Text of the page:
Canada drops objections in death penalty case

The Canadian government has dropped efforts to spare one of its citizens from the death penalty.

Ronald Allen Smith, of Alberta, was convicted of murdering two Blackfeet men in Montana. Harvey Mad Man Jr., 24, and Thomas Running Rabbit III, 20, were hitchhiking on the reservation in August 1982 when they were killed. The two young men were cousins.

Gov. Brian Schweitzer (D) said he was being pressured by Canadian officials to grant clemency to Smith. Family members pleaded with Schweitzer earlier this week to keep Smith in prison.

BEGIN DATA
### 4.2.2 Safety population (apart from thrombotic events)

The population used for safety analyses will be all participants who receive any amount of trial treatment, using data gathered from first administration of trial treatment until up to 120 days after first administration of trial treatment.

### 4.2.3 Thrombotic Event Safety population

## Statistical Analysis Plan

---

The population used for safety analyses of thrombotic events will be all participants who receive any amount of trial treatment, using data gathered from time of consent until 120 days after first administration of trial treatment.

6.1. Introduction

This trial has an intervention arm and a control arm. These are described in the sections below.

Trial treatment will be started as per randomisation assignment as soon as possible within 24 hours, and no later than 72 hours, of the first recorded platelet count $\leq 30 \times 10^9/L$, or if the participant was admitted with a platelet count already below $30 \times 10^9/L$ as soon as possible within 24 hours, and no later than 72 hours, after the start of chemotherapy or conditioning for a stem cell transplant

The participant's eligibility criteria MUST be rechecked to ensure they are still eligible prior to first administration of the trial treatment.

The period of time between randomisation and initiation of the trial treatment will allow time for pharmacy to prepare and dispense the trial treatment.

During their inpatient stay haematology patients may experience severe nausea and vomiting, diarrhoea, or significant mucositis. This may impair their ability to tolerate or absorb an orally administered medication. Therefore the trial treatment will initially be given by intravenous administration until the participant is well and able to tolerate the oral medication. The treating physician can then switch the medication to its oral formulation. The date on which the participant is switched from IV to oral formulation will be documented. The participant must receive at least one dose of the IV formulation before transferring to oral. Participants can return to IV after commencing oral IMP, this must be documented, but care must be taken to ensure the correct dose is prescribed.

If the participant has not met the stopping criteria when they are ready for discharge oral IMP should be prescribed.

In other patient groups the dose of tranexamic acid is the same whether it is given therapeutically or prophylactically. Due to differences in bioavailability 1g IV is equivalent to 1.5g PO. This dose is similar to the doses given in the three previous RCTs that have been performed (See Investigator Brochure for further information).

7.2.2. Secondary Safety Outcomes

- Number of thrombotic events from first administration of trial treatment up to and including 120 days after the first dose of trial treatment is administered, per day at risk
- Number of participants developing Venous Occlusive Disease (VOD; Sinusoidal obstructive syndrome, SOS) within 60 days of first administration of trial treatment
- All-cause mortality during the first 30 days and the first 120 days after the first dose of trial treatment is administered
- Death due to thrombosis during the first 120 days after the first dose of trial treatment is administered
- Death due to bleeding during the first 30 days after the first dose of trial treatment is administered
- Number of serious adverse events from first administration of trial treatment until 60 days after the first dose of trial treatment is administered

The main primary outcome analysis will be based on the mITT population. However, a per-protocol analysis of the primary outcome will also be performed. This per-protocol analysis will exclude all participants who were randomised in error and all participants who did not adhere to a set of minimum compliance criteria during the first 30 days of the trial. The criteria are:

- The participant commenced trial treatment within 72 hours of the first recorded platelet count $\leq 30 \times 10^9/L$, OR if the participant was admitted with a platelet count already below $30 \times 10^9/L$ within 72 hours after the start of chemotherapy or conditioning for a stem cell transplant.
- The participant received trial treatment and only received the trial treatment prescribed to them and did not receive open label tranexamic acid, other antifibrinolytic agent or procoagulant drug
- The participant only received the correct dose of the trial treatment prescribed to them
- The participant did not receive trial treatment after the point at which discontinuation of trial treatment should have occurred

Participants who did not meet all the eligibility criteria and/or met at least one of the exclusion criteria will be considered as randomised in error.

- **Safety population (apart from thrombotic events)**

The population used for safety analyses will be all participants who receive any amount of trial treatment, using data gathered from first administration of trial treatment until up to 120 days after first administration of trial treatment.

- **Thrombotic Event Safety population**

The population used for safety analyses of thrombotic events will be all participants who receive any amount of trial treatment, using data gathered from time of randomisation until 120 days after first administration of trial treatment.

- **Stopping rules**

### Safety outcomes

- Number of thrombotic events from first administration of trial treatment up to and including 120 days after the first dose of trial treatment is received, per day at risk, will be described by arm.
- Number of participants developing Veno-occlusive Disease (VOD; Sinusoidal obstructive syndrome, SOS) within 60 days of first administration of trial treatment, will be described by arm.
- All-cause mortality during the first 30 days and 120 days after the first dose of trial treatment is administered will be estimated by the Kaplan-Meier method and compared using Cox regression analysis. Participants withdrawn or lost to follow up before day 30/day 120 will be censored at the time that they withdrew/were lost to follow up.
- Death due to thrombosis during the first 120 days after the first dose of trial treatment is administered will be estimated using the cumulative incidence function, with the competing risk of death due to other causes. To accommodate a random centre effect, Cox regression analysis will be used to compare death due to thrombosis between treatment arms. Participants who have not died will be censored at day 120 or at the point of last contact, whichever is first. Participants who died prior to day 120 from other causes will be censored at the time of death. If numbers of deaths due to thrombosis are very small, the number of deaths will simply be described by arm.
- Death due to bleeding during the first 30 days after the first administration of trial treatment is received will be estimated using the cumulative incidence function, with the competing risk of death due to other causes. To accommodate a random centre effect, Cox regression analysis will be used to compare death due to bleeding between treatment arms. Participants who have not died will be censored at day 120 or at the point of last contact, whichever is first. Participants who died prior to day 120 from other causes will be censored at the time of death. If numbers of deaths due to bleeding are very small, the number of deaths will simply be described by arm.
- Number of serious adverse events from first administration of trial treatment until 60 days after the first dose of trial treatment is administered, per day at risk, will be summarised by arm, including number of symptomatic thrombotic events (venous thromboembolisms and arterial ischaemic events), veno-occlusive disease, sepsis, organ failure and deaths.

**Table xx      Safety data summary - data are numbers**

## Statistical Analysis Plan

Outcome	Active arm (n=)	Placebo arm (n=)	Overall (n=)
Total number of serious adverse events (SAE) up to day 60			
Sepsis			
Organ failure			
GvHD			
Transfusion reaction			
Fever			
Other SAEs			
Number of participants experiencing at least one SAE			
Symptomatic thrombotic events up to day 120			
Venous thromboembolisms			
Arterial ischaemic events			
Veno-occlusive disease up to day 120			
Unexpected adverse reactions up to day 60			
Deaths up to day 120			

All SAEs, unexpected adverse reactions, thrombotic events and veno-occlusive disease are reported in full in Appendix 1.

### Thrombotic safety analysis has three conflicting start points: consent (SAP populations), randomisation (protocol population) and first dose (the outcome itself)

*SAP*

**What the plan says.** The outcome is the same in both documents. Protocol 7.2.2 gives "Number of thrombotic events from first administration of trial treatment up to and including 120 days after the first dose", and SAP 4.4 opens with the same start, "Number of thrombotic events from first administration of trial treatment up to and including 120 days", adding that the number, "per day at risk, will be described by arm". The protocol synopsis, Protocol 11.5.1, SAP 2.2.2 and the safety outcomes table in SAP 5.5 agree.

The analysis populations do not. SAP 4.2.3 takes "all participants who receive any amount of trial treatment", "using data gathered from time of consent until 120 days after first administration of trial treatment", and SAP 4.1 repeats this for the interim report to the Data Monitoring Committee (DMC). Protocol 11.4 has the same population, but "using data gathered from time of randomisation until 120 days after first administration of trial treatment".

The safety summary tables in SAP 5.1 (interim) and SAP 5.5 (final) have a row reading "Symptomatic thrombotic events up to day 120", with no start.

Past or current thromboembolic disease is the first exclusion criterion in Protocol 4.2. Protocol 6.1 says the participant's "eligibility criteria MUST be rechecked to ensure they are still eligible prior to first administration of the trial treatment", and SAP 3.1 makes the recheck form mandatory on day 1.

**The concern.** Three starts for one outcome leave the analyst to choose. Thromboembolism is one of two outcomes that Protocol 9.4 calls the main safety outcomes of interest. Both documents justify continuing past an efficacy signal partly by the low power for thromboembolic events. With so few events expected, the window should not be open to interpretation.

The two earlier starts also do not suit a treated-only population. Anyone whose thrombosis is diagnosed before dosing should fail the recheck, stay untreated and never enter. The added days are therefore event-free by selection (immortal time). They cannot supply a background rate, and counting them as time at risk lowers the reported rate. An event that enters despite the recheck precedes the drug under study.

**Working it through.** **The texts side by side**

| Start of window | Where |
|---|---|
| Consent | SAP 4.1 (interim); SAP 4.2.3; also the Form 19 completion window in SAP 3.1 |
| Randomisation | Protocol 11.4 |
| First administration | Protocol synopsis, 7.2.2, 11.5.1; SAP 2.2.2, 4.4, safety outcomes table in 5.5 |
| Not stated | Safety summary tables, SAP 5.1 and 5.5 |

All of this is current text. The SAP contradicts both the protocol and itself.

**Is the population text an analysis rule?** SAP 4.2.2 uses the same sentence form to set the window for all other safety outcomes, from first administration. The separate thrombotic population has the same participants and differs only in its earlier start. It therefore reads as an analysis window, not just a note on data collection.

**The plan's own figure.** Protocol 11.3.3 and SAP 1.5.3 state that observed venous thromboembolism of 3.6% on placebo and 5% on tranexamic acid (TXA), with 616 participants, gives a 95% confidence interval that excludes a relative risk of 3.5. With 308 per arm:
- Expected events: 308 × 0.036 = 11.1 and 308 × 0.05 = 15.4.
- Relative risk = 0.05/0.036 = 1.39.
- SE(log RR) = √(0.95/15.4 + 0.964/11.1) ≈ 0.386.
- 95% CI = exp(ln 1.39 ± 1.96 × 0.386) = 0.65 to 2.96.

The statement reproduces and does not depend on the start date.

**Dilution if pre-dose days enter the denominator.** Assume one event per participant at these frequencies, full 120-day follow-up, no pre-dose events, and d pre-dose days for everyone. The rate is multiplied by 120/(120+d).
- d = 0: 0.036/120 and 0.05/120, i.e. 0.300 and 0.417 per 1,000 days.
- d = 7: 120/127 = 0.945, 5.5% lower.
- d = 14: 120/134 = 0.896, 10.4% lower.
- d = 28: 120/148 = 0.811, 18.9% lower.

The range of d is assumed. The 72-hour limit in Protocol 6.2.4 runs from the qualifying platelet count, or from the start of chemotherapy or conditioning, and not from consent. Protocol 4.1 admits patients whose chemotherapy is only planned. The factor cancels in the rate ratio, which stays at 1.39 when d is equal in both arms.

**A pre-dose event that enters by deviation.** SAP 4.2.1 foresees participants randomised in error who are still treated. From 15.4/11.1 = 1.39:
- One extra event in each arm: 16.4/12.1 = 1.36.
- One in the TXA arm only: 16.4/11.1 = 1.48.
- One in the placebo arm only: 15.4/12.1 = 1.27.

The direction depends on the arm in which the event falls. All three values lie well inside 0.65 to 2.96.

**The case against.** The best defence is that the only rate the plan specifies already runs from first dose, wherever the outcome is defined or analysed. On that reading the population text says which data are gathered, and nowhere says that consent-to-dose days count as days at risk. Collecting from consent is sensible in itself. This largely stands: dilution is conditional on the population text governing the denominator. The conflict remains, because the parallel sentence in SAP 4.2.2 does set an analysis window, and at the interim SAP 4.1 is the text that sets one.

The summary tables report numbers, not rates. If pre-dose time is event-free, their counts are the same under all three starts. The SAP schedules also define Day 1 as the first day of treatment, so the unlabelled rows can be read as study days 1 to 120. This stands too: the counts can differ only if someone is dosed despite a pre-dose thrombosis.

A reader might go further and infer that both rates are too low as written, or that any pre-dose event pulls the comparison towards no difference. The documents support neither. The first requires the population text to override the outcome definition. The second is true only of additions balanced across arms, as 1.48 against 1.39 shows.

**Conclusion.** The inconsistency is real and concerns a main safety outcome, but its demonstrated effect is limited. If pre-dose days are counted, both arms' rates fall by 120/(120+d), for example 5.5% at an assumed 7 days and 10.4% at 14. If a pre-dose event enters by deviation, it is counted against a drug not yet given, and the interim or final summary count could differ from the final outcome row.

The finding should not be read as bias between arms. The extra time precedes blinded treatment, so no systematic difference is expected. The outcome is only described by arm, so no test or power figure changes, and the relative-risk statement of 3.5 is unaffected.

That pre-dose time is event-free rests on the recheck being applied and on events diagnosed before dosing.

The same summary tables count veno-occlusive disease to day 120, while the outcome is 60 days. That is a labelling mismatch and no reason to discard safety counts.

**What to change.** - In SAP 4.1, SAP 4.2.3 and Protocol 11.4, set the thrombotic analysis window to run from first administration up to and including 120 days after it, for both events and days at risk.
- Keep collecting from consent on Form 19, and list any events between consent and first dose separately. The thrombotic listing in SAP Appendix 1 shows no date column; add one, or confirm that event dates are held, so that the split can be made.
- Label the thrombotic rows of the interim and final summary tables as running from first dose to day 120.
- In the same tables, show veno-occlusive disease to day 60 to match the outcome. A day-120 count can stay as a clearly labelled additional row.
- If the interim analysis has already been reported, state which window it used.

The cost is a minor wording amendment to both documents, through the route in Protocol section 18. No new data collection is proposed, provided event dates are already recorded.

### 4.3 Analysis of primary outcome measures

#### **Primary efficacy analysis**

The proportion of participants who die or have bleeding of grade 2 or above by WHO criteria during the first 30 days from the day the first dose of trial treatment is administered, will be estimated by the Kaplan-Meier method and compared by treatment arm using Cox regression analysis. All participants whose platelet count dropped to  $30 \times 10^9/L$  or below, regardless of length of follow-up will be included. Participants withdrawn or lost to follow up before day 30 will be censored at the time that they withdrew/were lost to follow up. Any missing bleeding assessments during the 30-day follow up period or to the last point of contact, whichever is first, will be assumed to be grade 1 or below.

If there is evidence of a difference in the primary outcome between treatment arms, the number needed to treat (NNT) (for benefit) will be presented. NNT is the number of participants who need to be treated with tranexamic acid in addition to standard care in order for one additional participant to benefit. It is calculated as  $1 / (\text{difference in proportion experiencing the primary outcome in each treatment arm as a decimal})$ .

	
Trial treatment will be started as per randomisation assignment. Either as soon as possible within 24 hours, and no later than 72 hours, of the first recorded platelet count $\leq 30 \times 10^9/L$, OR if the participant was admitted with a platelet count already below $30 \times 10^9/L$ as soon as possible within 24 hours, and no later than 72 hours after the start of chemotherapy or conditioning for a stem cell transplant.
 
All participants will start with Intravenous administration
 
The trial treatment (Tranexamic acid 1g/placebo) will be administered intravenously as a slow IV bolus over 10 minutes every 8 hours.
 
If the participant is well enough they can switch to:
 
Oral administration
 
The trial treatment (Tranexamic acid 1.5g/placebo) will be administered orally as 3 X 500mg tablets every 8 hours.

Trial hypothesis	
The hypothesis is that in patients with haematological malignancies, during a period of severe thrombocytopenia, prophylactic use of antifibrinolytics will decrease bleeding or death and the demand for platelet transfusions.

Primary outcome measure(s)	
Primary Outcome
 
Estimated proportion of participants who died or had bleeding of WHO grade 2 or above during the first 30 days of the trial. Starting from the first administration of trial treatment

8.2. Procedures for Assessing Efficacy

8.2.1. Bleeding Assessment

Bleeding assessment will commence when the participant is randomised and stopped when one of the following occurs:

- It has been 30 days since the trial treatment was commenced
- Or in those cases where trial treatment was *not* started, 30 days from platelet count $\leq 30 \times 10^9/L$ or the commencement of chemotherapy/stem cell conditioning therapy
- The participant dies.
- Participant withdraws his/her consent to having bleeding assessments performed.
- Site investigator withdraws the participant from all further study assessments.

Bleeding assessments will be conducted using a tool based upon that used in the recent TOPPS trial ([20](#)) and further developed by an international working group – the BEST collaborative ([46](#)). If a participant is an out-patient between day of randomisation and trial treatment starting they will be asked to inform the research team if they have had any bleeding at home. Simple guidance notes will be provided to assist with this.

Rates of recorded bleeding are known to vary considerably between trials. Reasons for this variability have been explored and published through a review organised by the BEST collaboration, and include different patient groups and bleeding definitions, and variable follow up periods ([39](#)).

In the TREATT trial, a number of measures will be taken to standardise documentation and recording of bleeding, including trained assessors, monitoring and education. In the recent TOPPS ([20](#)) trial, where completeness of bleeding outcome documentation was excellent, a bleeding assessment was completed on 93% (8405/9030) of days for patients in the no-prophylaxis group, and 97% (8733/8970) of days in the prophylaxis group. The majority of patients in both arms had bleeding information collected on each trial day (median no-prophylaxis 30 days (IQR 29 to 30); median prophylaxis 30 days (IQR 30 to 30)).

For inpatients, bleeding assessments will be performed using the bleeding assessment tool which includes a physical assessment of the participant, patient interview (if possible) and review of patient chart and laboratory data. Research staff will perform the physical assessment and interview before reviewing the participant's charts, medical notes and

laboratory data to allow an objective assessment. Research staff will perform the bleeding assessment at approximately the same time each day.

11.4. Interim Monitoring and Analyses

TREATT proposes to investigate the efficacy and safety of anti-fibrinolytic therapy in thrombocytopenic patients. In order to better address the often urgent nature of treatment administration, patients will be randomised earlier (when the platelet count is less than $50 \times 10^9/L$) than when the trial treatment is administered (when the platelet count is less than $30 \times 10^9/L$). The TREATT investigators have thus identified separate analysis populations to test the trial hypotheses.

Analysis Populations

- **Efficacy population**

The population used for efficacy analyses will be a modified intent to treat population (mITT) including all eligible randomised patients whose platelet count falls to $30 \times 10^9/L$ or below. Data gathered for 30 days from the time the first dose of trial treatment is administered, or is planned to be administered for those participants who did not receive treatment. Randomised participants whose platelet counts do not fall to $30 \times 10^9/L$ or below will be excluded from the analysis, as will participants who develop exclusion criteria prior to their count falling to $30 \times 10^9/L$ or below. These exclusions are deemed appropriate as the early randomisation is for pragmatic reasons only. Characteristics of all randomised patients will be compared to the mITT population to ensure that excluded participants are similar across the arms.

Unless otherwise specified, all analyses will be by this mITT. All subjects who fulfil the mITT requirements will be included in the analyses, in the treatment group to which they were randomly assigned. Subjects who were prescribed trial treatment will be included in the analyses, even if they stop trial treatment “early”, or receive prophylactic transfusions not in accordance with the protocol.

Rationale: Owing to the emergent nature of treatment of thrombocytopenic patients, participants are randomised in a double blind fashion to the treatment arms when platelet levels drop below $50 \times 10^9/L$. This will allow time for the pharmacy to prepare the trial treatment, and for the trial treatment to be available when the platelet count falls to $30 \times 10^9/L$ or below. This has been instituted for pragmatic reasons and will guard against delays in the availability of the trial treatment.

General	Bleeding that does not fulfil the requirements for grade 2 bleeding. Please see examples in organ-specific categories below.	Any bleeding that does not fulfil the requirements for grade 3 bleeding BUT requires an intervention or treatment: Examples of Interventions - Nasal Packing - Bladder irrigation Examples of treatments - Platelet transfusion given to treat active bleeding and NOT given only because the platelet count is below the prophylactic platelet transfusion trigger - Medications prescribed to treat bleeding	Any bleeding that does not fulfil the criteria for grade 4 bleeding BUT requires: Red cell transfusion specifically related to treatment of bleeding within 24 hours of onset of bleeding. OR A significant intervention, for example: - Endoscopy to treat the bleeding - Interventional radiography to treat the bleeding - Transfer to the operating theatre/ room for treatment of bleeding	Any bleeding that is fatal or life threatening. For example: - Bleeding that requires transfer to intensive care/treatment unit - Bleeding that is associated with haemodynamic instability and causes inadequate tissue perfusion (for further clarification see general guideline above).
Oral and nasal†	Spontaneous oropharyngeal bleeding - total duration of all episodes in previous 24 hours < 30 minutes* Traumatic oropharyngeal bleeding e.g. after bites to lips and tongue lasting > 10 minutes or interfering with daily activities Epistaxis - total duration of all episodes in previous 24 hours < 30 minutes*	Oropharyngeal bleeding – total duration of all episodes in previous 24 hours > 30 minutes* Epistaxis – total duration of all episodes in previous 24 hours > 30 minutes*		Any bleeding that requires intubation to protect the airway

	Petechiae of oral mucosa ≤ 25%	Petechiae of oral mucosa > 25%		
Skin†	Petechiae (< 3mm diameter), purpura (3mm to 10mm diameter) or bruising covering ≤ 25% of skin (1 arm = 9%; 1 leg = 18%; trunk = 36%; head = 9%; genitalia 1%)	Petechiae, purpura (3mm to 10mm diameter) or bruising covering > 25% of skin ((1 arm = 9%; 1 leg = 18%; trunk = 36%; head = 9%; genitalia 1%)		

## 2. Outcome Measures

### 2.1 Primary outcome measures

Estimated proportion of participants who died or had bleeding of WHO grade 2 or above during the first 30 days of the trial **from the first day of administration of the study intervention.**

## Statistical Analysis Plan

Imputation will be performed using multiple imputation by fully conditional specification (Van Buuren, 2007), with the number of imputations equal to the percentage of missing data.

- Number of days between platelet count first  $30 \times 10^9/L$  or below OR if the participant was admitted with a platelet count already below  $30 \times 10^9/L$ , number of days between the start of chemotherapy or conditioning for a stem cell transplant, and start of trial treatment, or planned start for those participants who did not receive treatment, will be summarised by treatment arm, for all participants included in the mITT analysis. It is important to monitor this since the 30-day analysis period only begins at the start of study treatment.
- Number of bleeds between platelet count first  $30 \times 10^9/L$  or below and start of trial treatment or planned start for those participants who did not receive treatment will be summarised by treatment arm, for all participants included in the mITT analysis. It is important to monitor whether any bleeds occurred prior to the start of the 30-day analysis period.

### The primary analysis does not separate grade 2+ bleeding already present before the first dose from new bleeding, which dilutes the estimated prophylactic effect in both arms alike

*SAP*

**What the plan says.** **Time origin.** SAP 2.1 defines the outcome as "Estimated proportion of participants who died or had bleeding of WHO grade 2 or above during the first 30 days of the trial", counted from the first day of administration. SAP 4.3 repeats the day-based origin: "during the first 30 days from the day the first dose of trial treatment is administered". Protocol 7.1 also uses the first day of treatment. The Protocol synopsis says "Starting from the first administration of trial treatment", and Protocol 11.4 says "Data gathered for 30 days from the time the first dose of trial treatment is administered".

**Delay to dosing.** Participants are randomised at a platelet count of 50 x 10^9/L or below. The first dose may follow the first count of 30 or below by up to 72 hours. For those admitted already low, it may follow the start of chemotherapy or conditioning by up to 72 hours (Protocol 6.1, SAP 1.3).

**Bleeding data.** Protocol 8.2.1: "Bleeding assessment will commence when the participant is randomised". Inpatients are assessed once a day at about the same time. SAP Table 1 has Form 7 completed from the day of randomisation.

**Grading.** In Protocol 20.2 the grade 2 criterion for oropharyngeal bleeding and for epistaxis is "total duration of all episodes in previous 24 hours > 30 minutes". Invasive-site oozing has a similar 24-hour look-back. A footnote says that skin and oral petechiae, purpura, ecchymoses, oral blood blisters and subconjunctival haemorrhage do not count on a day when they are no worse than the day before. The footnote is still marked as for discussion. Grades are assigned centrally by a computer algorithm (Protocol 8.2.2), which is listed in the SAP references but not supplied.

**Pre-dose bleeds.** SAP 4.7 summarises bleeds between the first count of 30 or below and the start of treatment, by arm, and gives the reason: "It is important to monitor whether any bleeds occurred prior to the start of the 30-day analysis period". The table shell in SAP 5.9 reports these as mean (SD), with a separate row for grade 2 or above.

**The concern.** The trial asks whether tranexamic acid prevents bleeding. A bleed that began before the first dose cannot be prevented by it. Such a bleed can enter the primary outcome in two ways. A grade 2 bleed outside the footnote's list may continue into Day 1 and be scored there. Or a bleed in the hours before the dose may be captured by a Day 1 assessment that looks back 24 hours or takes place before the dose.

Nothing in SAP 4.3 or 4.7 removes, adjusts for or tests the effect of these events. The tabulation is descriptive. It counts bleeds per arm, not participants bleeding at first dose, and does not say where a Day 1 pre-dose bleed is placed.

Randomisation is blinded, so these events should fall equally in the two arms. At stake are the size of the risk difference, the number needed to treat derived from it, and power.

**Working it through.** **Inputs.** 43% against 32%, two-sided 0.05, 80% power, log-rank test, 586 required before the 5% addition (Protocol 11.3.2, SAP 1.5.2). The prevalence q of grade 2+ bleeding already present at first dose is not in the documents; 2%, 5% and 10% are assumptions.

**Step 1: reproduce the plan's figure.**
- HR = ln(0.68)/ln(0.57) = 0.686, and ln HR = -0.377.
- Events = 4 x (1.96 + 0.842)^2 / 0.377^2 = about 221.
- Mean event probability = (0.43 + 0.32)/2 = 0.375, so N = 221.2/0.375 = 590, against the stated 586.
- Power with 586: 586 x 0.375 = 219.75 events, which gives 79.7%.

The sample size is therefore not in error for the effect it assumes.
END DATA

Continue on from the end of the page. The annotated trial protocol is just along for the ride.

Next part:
"He snuffed out two boys. This hurts way down deep. It really hurts," Harvey Mad Man Sr., Harvey's father and Thomas' uncle said, The Great Falls Tribune reported.

Canada doesn't have the death penalty and has long opposed the use of death penalty against its citizens. . But government officials said they would no longer seek clemency in cases in democratic countries, like the United States.

Get the Story:
Canada changes death-penalty clemency policy (The Great Falls Tribune 11/2)
Governor asked to uphold sentence of Canadian on death row (The Great Falls Tribune 11/1)

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